Institute of Inorganic Chemistry of the Czech Academy of Sciences
Metal–organic frameworks vs. buffers: case study of UiO-66 stability
Inorg. Chem. Front. 2021
UiO-66 – stability in aqueous environment and its relevance for organophosphate degradations
Inorg. Chem. 2018
Phosphinic Acid Based Linkers: Building Blocks in Metal–Organic Framework Chemistry
Angew. Chem. 2018, 130, 5110 –5113
Porous coordination polymers – MOFs
Metal-organic frameworks (MOFs) are novel class of crystalline materials composed of metal centres (secondary building units, SBU) connected by organic linkers via coordination bond. The tunability of pore size, crystal topology, and chemical nature of the structures make MOFs candidates for applications like gas storage and separation, heterogeneous catalysis, sensors, drug delivery systems, and many others.
One of the drawbacks of many MOFs is their low stability that comes from the lability of the coordination bonds. For this reason we focus on the preparation of novel MOFs with high hydrothermal stability.
Our approach uses linkers bearing phosphinic acid groups that we combine with hard metals (according to Pearson’s HSAB theory, e.g., Fe3+) for the construction of MOFs which results in high hydrothermal stability of the resulting MOFs. The first examples are MOFs ICR-2 and ICR-4.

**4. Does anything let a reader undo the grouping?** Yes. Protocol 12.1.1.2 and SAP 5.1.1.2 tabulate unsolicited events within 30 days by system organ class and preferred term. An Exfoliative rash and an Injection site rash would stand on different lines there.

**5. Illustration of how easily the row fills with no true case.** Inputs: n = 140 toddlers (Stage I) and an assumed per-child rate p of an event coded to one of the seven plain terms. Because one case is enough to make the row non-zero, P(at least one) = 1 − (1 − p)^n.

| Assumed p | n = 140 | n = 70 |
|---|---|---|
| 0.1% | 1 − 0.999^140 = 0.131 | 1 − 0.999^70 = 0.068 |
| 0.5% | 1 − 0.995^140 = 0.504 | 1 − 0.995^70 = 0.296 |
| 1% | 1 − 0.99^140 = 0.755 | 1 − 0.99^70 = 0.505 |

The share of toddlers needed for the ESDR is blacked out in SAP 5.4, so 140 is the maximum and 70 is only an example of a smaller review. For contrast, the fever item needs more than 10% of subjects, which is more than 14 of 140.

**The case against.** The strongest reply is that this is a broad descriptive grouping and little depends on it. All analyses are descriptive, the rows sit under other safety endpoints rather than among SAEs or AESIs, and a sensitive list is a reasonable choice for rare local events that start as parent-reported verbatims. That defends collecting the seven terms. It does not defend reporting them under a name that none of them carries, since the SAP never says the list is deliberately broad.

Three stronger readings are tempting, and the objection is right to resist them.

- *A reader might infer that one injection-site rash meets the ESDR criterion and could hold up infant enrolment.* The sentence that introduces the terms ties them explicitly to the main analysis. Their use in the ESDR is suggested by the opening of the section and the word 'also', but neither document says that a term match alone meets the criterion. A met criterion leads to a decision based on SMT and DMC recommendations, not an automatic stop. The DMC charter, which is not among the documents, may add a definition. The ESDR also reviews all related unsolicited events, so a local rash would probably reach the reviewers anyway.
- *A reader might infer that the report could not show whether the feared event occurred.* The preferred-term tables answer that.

Additionally, we study the mechanisms of MOF degradation and the use of novel MOFs for potential applications.
Organic-inorganic hybrid materials for photophysical applications
Composite materials formed by the combination of inorganic and organic materials are attractive for the purpose of combining complementary properties. Of particular interest are materials where this combination is achieved at the molecular level forming ‘organic—inorganic hybrid materials’.
We are interested in incorporation of porphyrins into inorganic matrixes for photophysical applications. Because porphyrins tend to aggregate via π-π interactions which lead to fast quenching of porphyrin excited states and the loss of photophysical properties separation of porphyrin units has to be ensured in order to preserve the photophysical properties. For this reason we study systems with good control over the close environment of porphyrins, mainly layered hydroxides with intercalated porphyrins and MOFs containing porphyrin units.
Such materials then produce singlet oxygen (O2(1Δg)) which can be used for bactericidal coatings or photodynamic therapy.